The first category, that comprises seven papers, deals with particular subfields or research questions: sociology of deviance and criminology (Mucchielli 2017), sociology of international relations (Meszaros 2017), sociology of aging (Burnay et al. 2017), cognitive sociology (Sepulvado and Lizardo 2017), social network analysis (Penalva-Icher and Eloire 2017), sociology of gender (Kabile and Lefaucheur 2017), sociology of ethnicity (Brahim 2017).

Laurent Mucchielli provides a socio-historical perspective on the sociology of deviance in France (2017). Starting in the late nineteenth century, the author provides a broad overview of the successive states of the field. From classical French sociologists, including Gabriel Tarde and Emile Durkheim, who sought to distance themselves from biological frames of reference, followed by the contribution of physicians and legal scholars in the first half of the twentieth century that would culminate in the aftermath of the Second World War with a first failed attempt to institutionalize criminology, to the 1970s when the constructivist sociology of deviance that developed in the US and United Kingdom would come to dominate the French field, until a more recent attempt (between 2007 and 2012) to implement criminology departments in French universities would again fail to convince academics and administrators.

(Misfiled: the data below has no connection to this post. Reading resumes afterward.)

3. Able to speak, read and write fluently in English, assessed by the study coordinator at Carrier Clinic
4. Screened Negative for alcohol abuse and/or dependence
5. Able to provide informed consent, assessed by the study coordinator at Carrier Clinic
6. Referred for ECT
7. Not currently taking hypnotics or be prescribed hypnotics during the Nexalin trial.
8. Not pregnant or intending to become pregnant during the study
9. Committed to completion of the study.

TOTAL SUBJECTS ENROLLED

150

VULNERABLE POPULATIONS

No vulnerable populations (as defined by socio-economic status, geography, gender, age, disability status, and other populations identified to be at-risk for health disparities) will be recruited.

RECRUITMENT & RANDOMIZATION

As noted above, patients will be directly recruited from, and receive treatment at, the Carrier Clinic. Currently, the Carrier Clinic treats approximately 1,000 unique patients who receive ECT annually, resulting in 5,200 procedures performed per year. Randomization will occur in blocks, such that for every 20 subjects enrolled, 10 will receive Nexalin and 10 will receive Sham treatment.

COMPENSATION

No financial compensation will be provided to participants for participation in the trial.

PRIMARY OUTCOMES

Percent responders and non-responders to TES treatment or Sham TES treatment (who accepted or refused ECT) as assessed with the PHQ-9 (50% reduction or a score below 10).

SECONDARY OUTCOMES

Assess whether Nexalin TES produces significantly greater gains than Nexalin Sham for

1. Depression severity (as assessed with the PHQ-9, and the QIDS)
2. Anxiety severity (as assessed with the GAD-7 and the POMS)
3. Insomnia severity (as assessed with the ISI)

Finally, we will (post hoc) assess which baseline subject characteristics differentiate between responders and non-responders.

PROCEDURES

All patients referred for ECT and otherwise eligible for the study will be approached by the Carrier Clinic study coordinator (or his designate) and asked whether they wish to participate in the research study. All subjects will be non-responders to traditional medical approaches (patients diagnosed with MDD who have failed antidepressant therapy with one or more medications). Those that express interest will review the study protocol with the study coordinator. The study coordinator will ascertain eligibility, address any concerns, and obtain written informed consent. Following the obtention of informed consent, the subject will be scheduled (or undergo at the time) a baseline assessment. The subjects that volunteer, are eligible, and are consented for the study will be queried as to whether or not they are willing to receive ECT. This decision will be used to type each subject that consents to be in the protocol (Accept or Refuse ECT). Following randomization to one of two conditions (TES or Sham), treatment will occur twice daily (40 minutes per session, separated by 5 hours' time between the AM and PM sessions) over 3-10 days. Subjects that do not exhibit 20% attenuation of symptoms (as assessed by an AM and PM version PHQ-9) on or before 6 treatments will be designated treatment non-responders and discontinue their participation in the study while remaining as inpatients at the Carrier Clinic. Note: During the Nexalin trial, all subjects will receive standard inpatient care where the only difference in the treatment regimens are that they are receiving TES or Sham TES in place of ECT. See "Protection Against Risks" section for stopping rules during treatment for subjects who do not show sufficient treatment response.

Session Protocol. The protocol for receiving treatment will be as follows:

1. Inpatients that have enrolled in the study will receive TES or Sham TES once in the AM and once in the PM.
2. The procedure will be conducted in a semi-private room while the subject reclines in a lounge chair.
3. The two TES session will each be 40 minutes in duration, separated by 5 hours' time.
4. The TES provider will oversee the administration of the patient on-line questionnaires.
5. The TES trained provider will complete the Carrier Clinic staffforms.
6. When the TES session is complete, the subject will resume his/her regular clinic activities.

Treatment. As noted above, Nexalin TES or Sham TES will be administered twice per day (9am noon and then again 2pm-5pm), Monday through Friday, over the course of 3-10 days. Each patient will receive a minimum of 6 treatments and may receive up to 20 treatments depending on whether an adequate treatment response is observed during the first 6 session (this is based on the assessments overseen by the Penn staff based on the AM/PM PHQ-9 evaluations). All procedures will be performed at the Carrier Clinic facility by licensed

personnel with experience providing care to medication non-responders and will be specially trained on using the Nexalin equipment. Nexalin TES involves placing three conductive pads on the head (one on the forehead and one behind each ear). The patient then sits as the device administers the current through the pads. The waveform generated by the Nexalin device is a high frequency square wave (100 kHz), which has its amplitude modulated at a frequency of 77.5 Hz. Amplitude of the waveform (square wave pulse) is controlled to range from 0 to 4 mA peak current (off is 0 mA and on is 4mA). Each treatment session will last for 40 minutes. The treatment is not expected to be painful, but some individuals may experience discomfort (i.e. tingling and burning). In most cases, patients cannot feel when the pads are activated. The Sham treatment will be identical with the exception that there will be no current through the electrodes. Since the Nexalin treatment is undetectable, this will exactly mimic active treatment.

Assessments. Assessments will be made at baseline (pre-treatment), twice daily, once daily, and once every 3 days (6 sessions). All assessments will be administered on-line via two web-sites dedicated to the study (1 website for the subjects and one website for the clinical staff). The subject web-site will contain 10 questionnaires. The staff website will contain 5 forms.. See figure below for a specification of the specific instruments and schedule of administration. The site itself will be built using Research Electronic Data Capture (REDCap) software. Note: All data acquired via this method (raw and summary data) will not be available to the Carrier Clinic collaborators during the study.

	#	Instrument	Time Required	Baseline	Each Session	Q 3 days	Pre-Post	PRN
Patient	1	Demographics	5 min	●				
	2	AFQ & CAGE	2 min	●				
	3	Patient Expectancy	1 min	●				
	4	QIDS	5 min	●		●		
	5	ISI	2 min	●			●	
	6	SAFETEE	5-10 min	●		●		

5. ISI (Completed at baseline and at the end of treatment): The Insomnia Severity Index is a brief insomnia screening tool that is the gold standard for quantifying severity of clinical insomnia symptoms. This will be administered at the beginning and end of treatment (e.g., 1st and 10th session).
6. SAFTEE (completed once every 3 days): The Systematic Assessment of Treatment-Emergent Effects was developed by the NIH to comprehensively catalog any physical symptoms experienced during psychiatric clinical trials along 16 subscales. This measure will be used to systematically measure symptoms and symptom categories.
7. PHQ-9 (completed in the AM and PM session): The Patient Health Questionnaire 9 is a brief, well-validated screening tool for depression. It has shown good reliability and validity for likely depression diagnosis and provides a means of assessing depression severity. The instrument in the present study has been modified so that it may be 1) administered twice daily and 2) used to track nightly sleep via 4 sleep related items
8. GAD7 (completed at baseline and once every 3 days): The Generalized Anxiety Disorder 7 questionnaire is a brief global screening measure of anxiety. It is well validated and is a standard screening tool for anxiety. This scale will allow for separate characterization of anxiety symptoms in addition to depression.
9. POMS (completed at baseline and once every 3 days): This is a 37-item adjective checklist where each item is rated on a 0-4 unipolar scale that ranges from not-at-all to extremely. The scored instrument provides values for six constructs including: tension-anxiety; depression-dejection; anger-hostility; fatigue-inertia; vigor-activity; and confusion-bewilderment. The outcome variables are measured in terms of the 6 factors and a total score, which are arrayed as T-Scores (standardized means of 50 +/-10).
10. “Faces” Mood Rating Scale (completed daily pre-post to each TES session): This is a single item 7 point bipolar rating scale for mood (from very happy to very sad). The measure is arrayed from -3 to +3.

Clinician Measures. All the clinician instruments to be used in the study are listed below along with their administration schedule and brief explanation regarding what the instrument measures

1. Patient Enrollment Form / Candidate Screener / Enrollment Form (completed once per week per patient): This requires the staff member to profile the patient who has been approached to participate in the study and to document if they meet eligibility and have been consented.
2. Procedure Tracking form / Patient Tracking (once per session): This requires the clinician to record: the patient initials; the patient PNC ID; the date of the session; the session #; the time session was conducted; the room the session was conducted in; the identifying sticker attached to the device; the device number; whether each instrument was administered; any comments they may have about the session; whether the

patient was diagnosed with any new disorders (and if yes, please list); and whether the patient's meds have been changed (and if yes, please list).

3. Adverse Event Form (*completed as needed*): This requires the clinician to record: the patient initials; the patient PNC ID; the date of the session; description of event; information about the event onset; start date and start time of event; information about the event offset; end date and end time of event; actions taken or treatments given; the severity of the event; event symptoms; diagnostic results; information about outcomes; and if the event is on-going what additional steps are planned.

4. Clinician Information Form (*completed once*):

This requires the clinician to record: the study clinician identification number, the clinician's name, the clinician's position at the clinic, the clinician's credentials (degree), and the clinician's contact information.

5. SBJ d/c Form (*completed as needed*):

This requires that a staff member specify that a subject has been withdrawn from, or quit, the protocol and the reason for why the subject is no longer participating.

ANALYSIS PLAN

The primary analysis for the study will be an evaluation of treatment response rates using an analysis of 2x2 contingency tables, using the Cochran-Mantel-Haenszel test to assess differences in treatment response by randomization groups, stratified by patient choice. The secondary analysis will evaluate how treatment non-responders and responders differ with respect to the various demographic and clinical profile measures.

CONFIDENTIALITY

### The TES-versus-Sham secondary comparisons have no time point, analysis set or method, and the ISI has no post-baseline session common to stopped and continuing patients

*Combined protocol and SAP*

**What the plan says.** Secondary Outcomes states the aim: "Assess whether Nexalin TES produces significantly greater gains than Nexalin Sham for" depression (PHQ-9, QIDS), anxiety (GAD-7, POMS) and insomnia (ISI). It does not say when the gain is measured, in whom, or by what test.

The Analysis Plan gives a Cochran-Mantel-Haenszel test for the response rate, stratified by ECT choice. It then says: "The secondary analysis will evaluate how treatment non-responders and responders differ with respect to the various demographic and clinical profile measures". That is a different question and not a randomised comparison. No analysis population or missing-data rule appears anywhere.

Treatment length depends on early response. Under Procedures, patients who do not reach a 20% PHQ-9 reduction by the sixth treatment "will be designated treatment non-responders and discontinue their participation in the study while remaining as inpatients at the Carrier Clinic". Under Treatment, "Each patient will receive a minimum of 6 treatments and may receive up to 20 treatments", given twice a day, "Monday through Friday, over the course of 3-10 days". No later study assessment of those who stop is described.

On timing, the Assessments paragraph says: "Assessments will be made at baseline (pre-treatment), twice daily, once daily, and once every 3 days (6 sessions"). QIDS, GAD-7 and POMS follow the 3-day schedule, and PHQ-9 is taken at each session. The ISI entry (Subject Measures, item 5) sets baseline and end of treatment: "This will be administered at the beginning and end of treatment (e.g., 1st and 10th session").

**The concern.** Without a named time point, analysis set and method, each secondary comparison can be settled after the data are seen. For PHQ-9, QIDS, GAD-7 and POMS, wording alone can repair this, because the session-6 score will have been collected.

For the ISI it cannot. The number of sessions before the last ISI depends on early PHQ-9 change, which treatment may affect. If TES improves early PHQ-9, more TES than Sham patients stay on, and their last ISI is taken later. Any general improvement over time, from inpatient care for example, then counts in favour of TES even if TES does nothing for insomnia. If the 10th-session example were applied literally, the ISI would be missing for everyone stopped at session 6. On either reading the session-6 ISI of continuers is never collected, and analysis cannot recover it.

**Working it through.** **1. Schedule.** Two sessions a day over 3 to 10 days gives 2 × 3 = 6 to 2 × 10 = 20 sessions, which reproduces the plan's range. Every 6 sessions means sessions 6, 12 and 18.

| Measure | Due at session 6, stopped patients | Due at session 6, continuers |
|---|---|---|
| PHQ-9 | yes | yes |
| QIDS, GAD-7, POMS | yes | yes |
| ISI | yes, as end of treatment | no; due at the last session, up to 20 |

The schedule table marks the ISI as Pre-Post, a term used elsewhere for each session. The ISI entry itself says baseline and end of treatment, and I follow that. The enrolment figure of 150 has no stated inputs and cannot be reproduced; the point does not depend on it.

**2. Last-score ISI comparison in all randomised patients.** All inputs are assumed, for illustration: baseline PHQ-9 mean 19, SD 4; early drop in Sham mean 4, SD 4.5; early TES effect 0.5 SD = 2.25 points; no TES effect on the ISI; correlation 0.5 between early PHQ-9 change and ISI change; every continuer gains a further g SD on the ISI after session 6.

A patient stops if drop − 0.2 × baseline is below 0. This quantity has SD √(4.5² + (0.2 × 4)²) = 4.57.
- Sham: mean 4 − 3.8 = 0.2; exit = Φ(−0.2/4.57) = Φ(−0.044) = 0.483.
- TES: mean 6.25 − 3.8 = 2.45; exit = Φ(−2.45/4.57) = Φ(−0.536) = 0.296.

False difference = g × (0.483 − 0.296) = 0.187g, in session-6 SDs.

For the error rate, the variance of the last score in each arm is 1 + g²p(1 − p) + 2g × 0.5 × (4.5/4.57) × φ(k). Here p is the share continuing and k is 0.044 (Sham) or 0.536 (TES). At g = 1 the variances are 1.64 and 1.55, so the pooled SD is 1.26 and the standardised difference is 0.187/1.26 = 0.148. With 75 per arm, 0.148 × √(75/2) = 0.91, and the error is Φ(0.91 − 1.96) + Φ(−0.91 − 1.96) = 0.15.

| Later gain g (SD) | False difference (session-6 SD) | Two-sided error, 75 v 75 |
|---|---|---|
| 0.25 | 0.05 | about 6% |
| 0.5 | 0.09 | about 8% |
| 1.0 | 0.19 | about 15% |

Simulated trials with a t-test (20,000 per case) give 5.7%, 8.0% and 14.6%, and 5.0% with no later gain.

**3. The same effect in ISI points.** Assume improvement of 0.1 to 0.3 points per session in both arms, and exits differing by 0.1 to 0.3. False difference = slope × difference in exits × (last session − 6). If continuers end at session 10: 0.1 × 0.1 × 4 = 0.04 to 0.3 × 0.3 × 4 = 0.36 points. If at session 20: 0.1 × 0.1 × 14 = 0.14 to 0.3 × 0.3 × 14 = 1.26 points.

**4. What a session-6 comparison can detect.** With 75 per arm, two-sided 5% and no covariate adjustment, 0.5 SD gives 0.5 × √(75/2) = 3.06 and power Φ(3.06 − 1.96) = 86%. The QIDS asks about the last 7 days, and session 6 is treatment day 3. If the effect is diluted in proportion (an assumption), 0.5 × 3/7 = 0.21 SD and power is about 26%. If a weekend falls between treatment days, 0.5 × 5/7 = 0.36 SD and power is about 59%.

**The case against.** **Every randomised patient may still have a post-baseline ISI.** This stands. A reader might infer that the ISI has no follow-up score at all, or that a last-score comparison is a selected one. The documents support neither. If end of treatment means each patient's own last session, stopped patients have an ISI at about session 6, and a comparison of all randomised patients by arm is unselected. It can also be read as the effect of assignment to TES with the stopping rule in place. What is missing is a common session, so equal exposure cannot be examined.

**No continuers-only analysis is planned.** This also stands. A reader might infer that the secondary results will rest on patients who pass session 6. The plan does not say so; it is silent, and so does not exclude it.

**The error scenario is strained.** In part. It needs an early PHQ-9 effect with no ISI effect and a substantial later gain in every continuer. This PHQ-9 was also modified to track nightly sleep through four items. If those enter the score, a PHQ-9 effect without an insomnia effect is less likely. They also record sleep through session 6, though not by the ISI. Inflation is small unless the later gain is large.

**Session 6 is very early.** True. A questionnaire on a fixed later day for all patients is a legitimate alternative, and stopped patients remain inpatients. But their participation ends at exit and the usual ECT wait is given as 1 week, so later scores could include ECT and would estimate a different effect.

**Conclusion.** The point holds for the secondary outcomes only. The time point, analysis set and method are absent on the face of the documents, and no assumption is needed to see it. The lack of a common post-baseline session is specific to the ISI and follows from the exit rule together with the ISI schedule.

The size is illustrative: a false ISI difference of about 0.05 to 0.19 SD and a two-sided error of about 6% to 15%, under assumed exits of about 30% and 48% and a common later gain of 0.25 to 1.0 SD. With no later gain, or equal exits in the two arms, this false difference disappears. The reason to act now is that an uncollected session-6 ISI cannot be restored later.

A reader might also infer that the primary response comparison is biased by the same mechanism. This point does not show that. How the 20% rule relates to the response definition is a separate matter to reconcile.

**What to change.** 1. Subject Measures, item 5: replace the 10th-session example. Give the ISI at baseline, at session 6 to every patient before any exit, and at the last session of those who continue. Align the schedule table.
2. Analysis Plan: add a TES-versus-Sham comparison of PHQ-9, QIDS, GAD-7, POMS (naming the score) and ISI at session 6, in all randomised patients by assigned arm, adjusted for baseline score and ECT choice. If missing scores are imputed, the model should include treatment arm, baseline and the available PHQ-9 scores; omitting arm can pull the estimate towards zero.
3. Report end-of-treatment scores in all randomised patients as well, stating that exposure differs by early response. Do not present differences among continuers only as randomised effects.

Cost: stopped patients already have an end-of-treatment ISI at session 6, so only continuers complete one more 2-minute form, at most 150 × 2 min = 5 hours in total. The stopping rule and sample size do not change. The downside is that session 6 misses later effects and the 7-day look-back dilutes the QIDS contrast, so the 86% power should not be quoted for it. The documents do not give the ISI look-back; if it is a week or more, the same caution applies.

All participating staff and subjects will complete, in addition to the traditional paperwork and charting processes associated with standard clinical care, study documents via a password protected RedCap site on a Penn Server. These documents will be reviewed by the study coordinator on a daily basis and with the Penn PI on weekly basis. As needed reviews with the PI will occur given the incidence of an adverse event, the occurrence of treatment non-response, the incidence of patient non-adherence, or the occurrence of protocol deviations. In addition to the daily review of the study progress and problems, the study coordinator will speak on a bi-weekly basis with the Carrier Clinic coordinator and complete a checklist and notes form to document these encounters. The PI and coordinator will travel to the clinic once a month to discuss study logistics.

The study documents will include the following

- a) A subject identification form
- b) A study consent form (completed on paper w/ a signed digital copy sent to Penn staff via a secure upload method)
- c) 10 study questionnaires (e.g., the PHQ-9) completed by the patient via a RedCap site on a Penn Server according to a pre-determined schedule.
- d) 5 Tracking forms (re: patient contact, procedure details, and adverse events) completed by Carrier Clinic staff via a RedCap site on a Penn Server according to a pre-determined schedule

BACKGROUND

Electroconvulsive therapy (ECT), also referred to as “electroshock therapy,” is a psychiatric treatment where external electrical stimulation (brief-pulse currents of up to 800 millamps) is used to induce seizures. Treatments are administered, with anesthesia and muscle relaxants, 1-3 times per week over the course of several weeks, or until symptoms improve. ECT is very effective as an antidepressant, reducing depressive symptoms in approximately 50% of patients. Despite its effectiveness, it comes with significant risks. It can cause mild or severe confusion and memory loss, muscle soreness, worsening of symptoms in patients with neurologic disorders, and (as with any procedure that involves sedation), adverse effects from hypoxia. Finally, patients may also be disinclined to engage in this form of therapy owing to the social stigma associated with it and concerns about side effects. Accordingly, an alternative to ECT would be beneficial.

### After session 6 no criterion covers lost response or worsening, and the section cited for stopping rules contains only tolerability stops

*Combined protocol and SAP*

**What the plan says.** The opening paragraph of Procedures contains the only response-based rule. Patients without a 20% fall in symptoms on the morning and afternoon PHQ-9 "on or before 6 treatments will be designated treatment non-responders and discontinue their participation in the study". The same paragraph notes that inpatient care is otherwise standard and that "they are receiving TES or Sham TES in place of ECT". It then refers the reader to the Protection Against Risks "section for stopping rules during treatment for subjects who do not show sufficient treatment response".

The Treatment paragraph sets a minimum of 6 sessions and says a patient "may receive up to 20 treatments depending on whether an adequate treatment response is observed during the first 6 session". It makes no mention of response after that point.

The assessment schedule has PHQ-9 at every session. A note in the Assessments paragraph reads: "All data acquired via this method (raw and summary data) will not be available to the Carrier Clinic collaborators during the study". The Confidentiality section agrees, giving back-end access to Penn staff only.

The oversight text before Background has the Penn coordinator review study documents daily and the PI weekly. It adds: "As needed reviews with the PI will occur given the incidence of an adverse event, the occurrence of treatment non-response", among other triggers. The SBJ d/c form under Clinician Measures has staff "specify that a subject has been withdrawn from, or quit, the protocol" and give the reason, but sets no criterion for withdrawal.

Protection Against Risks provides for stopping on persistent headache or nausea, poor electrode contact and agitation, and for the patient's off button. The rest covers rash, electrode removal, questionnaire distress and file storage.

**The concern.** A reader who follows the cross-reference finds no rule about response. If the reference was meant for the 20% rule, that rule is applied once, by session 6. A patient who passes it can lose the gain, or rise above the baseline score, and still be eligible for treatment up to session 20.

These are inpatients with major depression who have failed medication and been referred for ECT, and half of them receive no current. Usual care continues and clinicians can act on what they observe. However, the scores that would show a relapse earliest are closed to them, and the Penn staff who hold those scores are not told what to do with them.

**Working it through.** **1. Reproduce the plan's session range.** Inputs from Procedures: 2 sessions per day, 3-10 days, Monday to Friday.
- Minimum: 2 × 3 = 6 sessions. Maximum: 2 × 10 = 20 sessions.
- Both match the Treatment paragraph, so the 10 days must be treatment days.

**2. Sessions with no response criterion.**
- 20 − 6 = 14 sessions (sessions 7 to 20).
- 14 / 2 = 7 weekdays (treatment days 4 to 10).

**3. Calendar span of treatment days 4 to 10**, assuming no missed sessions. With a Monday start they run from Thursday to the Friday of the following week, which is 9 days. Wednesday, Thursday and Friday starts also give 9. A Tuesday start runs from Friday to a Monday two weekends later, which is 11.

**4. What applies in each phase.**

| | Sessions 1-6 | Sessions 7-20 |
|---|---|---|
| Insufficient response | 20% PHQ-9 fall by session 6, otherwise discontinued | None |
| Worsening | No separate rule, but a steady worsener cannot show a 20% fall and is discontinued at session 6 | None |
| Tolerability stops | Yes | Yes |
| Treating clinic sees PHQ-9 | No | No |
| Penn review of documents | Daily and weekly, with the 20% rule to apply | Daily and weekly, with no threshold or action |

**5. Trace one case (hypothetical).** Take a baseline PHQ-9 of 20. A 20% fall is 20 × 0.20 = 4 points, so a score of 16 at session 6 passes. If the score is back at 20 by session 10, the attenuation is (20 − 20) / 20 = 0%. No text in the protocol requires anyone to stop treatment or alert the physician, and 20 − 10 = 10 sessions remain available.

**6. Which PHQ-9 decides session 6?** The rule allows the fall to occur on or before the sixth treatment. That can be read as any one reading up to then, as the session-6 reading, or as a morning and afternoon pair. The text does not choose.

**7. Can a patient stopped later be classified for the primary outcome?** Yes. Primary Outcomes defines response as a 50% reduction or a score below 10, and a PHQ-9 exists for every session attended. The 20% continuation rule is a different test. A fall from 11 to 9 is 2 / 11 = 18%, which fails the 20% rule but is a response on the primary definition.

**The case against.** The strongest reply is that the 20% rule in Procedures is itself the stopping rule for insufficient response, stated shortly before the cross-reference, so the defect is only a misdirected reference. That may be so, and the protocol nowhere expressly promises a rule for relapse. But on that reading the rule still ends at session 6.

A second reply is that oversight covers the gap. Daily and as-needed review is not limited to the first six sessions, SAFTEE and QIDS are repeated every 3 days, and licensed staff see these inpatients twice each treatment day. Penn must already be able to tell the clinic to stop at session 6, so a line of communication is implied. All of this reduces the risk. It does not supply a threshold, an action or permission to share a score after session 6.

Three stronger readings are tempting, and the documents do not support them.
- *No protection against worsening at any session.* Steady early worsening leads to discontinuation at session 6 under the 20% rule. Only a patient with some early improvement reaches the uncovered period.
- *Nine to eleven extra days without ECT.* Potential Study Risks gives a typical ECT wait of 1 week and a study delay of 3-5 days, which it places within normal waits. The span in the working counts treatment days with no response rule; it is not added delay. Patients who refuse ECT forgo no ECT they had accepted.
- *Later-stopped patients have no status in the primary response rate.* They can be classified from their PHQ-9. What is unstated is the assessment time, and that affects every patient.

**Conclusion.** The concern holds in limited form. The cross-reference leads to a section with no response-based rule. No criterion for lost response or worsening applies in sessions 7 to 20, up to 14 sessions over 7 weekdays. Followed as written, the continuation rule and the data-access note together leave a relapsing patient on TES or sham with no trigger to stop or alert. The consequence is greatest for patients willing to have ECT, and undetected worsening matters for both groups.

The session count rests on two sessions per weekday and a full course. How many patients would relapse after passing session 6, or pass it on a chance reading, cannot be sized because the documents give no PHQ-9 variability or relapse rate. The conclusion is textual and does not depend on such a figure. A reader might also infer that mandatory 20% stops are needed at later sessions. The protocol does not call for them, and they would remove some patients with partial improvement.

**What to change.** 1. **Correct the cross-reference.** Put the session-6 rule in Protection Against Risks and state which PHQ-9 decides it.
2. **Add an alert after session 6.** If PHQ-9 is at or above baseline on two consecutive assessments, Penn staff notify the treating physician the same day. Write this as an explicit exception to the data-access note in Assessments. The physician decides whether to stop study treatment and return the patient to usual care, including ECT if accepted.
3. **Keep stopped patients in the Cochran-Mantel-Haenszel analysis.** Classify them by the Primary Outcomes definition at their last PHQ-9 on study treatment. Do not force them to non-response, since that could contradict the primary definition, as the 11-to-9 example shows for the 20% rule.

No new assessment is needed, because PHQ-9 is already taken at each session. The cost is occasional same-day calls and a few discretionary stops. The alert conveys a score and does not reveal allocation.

In the same vein, Thomas Meszaros proposes an overview of the French sociological tradition of international relations from the eighteenth century to today (2017). Focusing on post-war prominent figures Raymond Aron and Marcel Merle, Meszaros show how and why the French School of international relations has been divided in two distinct intellectual lineages, with Aron being mainly influenced by German theorists such as Max Weber and Carl von Clausewitz, while Merle’s works are primarily anchored in Durkheim’s and Mauss’. This article also sheds light on the relations between the sociological tradition of international relations and those developed in other related disciplines, including history and law.